The rapid growth of Gurugram has outpaced the development of its drainage infrastructure. The city's stormwater drains and sewerage systems were designed to serve only a fraction of the current population. Insufficient capacity, poor maintenance, and improper cleaning contribute to clogged drains, making them ineffective during heavy downpours. The lack of foresight and inadequate consideration of natural water flow patterns have led to unplanned and disorganised construction of buildings, roads, and pavements, often obstructing the natural drainage paths. Consequently, rainwater accumulates on roads and in residential areas, transforming the streets into turbulent rivers, paralysing transportation, and inflicting misery upon the citizens.

During the first week of July, a significant portion of the city, estimated to be around 70%, experienced extensive flooding, with water levels averaging to about three feet.

Numerous houses in Gurugram were also affected as the rainwater made its way indoors. Distressed residents took to social media platforms to express their frustration and placed the responsibility for the situation on the local authority.

The highways that are meant to facilitate smooth transportation, such as the Delhi-Jaipur Expressway (National Highway 48), experienced severe waterlogging, resulting in a 5-kilometer-long traffic jam in Gurugram. The excessive waterlogging also caused vehicles to break down, adding to the chaotic situation. Commuters and pedestrians were compelled to wade through knee-deep water in low-lying areas. Videos circulating on Twitter captured the sight of submerged tires of both four-wheelers and two-wheelers, highlighting the extent of the problem.

Depleted Natural Water Bodies

Historically, Gurugram was once blessed with numerous lakes and water bodies that served as natural reservoirs during heavy rainfall. However, as time passed by, these channels were blocked by unauthorised construction, unchecked industrialisation, and illegal settlements. The absence of these natural reservoirs has added to the flooding situation.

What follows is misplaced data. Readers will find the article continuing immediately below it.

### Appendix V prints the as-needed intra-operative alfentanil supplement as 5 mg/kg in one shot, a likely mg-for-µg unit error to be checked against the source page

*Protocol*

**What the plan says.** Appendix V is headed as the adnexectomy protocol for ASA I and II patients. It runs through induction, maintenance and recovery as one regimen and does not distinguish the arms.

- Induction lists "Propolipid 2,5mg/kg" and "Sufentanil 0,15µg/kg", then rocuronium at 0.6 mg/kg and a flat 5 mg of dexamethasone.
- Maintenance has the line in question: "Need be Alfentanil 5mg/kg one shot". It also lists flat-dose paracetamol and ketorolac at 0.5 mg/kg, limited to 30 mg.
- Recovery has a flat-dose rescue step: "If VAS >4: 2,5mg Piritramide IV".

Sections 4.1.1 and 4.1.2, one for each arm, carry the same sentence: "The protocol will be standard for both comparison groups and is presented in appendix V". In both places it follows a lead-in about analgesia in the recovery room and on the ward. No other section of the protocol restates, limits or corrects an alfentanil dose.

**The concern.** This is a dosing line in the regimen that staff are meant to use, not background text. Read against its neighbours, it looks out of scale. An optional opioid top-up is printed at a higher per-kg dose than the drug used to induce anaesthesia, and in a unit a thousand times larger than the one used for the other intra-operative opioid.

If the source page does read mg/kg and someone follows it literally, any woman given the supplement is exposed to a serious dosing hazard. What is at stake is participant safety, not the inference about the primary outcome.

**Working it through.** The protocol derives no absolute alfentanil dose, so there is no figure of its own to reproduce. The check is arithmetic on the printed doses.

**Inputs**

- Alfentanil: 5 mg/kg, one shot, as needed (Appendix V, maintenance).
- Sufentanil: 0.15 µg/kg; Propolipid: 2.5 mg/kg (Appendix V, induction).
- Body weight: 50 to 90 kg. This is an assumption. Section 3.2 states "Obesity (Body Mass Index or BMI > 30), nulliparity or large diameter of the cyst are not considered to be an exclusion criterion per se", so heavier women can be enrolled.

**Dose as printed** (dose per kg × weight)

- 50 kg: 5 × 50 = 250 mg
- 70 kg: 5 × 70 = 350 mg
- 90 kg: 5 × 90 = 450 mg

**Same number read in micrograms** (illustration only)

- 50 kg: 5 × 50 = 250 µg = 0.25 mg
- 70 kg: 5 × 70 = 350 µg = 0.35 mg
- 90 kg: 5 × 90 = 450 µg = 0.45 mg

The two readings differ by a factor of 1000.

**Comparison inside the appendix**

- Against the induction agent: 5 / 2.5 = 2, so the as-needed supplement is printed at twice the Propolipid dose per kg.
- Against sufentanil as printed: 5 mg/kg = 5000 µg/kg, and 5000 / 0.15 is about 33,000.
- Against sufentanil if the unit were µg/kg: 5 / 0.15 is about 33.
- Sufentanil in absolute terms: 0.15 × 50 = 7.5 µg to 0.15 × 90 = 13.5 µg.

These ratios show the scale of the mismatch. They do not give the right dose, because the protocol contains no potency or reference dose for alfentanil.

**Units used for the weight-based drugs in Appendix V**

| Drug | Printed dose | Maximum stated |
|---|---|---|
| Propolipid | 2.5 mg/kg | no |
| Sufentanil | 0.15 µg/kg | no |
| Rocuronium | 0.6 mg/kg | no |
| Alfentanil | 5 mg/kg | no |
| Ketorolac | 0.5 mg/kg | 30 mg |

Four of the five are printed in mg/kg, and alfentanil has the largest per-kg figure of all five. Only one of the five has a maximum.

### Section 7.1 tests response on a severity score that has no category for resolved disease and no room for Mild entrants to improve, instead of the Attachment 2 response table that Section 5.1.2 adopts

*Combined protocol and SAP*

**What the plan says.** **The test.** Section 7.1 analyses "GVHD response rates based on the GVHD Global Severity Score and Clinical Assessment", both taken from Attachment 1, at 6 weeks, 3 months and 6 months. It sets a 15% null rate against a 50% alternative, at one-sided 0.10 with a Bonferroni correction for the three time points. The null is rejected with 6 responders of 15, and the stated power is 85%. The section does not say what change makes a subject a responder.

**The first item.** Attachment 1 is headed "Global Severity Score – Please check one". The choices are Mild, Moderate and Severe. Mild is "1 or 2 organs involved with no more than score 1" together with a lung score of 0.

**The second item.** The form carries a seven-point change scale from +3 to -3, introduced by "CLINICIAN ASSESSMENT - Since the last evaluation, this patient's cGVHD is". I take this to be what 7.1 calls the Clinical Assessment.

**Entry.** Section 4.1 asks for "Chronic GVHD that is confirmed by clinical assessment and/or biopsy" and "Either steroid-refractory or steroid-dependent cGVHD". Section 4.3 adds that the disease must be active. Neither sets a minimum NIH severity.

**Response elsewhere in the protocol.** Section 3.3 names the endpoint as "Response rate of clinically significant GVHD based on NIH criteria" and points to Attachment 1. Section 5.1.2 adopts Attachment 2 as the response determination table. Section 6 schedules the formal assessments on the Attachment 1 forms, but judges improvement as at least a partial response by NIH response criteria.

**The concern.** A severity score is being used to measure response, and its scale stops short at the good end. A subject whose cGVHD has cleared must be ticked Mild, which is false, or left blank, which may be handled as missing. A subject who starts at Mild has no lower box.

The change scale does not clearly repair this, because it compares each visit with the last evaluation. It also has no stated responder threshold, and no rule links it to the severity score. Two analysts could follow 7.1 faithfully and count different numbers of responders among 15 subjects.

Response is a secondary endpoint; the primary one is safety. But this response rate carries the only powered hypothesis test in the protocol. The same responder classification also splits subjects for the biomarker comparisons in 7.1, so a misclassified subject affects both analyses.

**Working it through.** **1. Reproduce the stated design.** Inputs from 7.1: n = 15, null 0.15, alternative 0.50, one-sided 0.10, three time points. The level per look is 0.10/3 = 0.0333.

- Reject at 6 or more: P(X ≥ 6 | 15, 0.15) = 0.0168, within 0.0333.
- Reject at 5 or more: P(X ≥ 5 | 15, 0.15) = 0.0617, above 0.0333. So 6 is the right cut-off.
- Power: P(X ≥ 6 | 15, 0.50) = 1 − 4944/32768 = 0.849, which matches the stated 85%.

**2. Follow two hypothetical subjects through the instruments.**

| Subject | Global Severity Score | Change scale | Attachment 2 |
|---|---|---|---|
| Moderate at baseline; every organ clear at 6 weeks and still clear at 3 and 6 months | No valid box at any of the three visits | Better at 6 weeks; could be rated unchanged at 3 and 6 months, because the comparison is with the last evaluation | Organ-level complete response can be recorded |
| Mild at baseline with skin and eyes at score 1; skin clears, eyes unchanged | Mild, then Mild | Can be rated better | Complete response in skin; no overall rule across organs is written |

A video went viral on Twitter depicting a distressing incident where a car was swept away by floodwaters. According to news reports, a woman had parked her vehicle on the river bank in Kharak Mangoli while visiting a temple to offer prayers when the water level in the river unexpectedly rose, sweeping her car in a flash flood with her still inside.


Fortunately, some brave local residents acted swiftly amidst the strong current and managed to rescue the woman from the car. They rushed her to a nearby hospital for medical attention.

In another incident, eight individuals who found themselves stranded near the Ghaggar River in Panchkula were successfully rescued by a team of the National Disaster Response Force (NDRF). The rising water level in the river was due to heavy rainfall in its catchment areas.

Climate Change and Extreme Weather Events

Climate change has altered weather patterns worldwide and Gurugram is no exception. The region now witnesses more intense and concentrated rainfall events during the monsoon season. The city's infrastructure, ill-equipped to handle such extremes, buckles under the weight of heavy showers. The phenomenon of urban heat islands, where built-up areas retain and radiate heat, exacerbates the weather system's volatility, leading to localised intense storms and sudden downpours. This changing climate dynamic amplifies the flooding problem in Gurugram making the battle more challenging.


According to India Meteorological Department (IMD), the cumulative rainfall for the monsoon season has now reached 243.2 mm, surpassing the normal of 239.1 mm by 2%. The latest data from the IMD indicates that north India has received an impressive 59% excess rainfall, with 199.7 mm recorded compared to the normal of 125.5 mm.

Lack of Coordination Among Administrations